The study mentioned previously was conducted on recombinant inbred lines, which although derived from natural ecotypes are not natural genotypes. In order to test how seasonal maternal effects influence the life cycles expressed by natural ecotypes, and in particular whether this rapid-cycling life history actually occurs in natural ecotypes, a demographic study was conducted, the results of which are presented here.
In this study, seeds were collected from four natural populations of A. thaliana
in MA, USA, during their two flowering periods: the first in June and the second in late October through to early December. The seeds from these two cohorts were planted in a common garden immediately after collection, and the cohorts were followed for two generations in order to obtain the demographic data. (See appendix A
for details on experimental set-up.)
The study showed that these natural populations exhibited great variation in life history, exhibiting a winter annual, spring annual and rapid-cycling life history (). In particular, seeds that matured in autumn can germinate the following spring, and those germinants can survive to reproduce. While it is conceivable that autumn-flowering and spring-flowering sibships represent differentiated populations in some situations, in this study a single sibship that was collected from plants flowering in autumn actually produced progeny that reproduced in spring. This result indicates that autumn versus spring flowering is not completely genetically determined. Rather, plasticity of flowering time as a function of the timing of germination probably accounts for populations with mixed life histories.
Figure 3 Transition probabilities between the stages of the life cycles shown in . Numbers represent the probability that one life stage will complete the transition to the next life stage. Probabilities less than 1 are due to mortality or choices at branch (more ...)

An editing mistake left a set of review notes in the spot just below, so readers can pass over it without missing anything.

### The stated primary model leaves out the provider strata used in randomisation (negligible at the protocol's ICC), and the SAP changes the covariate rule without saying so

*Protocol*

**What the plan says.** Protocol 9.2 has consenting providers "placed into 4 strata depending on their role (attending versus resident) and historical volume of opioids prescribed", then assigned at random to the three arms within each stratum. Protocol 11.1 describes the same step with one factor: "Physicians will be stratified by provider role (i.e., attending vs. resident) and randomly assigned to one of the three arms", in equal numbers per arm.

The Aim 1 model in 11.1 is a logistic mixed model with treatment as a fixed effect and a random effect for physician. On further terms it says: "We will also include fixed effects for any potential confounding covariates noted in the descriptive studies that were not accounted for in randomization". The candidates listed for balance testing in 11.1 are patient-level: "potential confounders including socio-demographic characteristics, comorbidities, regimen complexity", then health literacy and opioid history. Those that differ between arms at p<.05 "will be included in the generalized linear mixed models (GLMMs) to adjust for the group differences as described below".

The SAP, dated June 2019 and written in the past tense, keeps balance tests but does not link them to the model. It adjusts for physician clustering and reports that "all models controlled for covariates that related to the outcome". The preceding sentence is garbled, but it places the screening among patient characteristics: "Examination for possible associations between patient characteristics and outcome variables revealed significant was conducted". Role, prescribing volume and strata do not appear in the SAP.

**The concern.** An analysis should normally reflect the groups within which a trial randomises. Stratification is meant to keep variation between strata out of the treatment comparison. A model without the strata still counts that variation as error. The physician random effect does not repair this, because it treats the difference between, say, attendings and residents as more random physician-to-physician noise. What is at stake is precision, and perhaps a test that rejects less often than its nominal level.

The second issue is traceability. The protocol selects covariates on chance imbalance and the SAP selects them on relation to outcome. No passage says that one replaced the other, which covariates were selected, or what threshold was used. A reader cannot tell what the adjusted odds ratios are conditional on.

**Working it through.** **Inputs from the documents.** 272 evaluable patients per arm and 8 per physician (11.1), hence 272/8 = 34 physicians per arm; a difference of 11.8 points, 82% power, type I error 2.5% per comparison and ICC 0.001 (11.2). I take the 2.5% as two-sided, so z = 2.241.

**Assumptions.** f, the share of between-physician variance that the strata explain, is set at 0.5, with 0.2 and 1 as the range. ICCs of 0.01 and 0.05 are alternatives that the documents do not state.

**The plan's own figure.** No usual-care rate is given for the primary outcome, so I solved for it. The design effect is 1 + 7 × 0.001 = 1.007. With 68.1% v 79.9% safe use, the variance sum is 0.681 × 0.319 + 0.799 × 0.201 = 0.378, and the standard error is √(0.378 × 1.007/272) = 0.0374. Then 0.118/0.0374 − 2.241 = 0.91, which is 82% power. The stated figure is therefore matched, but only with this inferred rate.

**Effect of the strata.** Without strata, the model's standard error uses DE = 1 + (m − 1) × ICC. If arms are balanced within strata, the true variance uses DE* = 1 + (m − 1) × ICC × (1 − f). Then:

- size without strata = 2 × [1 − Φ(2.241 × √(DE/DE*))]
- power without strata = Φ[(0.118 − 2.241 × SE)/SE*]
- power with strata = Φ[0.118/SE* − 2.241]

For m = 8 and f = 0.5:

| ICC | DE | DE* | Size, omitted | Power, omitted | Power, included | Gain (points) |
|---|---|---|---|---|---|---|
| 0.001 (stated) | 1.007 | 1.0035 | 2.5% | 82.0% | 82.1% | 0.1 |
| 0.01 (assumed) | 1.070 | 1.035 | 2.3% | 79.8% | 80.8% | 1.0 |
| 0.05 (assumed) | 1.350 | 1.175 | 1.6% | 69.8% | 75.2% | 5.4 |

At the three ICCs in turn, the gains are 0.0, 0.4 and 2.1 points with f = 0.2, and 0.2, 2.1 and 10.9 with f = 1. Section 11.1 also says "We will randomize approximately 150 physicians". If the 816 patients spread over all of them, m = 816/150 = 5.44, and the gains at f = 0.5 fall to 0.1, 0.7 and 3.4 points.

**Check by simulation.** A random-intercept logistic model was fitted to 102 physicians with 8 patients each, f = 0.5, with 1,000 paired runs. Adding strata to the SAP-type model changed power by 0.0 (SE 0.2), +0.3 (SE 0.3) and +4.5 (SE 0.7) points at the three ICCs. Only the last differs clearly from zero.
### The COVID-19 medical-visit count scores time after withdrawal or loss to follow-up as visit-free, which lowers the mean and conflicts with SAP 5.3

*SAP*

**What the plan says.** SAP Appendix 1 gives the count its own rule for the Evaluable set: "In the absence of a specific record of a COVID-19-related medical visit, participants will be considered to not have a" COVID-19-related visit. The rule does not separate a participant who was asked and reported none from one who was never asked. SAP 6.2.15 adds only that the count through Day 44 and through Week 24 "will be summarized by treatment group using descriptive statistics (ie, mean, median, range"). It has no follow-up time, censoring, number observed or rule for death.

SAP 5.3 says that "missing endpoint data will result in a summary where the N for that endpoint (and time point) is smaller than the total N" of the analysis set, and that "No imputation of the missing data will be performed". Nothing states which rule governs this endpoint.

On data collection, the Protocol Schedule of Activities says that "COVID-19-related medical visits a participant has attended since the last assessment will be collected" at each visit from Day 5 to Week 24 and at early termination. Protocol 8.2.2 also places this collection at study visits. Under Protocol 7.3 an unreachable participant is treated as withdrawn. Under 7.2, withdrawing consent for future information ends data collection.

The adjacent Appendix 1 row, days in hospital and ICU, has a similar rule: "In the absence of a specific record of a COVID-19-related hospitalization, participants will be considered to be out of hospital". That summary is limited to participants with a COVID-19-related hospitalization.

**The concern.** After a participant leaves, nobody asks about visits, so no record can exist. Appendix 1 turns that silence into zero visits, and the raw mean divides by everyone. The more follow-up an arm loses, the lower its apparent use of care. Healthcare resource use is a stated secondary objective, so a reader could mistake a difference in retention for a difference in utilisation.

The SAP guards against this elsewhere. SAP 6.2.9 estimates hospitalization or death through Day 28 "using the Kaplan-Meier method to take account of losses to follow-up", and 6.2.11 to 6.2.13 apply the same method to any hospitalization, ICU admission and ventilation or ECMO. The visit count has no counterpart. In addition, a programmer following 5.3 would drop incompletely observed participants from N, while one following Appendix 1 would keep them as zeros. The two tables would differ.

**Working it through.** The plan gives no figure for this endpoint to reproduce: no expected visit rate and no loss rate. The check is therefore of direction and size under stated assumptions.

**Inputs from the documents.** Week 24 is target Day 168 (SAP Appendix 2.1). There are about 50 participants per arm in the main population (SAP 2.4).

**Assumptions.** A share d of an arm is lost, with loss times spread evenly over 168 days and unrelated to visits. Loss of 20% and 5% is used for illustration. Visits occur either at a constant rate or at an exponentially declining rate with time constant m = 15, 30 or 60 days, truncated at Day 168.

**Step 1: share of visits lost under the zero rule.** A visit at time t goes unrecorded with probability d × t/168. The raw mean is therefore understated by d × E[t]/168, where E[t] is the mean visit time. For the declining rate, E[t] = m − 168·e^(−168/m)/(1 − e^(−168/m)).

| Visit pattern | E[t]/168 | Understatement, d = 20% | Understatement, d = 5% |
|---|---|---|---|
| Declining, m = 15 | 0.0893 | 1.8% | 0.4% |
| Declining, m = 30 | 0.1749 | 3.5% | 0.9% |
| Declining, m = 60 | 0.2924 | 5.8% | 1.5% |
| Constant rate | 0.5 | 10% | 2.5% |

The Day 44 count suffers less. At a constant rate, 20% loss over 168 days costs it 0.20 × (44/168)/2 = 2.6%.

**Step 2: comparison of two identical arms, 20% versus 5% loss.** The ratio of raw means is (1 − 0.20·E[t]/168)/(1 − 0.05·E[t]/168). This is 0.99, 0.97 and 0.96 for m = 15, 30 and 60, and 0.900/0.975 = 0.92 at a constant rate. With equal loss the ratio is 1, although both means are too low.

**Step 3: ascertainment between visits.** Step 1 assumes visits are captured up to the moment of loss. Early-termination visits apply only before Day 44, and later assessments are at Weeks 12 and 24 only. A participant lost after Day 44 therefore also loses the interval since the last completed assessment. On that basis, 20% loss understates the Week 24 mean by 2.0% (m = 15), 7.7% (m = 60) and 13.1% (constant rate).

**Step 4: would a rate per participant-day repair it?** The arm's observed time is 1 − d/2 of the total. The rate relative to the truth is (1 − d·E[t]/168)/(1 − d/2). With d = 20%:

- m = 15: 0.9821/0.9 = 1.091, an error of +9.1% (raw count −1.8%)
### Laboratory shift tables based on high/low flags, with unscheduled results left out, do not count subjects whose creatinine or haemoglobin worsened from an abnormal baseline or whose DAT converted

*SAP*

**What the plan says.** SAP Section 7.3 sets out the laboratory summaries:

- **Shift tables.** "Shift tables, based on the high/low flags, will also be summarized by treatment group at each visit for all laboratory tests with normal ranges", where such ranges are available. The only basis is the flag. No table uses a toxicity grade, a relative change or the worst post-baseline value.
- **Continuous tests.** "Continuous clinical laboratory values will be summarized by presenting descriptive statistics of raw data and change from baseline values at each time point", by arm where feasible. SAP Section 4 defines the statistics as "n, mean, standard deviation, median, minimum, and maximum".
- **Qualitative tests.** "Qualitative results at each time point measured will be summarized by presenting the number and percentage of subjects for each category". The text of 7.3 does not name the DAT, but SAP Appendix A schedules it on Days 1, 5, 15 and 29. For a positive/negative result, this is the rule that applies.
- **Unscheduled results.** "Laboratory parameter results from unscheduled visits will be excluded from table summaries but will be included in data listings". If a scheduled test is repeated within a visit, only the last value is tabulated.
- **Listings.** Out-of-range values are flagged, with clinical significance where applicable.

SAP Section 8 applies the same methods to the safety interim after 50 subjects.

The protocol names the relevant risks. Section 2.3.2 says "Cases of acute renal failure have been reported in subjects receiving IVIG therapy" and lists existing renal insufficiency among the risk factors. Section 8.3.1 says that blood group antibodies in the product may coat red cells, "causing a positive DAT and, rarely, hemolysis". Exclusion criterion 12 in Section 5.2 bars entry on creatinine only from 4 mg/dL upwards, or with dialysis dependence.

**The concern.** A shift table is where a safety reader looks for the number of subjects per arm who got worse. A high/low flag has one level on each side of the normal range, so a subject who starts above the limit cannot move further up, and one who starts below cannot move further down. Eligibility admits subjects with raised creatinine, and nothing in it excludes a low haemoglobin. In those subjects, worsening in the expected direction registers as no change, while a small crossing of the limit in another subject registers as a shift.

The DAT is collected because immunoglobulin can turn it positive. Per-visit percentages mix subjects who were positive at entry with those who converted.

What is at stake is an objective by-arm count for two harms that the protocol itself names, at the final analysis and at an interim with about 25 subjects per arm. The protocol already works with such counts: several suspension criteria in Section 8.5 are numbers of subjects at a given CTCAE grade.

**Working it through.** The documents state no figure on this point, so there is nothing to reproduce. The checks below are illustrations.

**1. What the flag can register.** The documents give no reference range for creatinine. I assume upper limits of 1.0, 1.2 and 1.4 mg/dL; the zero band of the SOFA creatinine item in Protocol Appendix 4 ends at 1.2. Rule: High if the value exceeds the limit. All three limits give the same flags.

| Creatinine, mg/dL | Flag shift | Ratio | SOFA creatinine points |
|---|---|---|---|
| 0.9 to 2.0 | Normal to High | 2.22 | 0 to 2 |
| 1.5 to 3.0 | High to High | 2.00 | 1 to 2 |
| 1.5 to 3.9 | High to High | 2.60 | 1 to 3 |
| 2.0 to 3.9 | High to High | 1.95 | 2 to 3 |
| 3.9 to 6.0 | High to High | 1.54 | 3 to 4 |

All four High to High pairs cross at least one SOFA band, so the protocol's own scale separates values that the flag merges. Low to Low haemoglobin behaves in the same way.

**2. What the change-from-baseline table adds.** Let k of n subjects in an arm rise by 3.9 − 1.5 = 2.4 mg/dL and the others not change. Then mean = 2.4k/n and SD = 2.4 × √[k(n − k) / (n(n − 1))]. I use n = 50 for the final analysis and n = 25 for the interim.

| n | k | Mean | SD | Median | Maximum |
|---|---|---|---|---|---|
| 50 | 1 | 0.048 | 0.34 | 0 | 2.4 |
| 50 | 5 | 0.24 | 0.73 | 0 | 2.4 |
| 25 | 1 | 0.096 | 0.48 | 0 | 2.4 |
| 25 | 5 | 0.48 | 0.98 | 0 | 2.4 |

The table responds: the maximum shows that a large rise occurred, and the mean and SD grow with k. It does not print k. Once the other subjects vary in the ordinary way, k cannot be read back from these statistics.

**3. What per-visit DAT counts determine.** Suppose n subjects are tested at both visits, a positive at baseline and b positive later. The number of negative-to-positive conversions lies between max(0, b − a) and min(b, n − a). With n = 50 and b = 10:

The germination behaviour of spring-matured seeds differed greatly from that of autumn-matured seeds with respect to mortality and germination timing of surviving seeds (). Twenty per cent of spring-matured seeds germinated in the autumn, and 1.4 per cent remained dormant and germinated the following spring (while the remaining did not germinate over the 2-year period of the study and were probably dead). By contrast, germination percentages were lower overall for autumn-matured seeds, with 5 per cent of the seeds germinating in the spring and 2 per cent of them remaining dormant until the following autumn (the rest apparently being inviable). Estimated seed mortality, therefore, differed between seeds matured in spring (79%) versus autumn (93%). Moreover, germination phenology itself differed between cohorts; for those seeds that did germinate, 93.5 per cent of the spring-matured seeds germinated in autumn, whereas only 28.6 per cent of the autumn-matured seeds germinated in autumn. These results contrast to the previous experimental studies mentioned above (Munir et al. 2001
; Donohue et al. 2005a
), in that these autumn-dispersed seeds were not able to germinate during the same autumn in which they were dispersed, but rather delayed germination until spring. Very likely, the cooler temperatures experienced by autumn-matured seeds during seed maturation in the field contributed to their dormancy.
In agreement with the previous studies, germination timing had a strong effect on fitness, with winter annual autumn germinants producing an estimated 1700 seeds while spring germinants produce an estimated 60 seeds. In fact, a sensitivity analysis (Caswell 2001
) showed that the transition from (spring matured) seed to germinant was the trait that, if altered, would have the largest effect on projected population growth rate (). The next most important transitions—specifically, the probability that autumn germinants flower in autumn, and the probability that overwintering rosettes survive to reproduce—had sensitivities less than one-third of the transition from seed to seedling. Therefore, changes in germination behaviour are predicted to influence population performance more than changes in any other life stage.
Sensitivity values for each transition. Sensitivities measure the unit change in the projected population growth rate (number of progeny per capita per generation) that would occur if the transition were changed by 1 unit.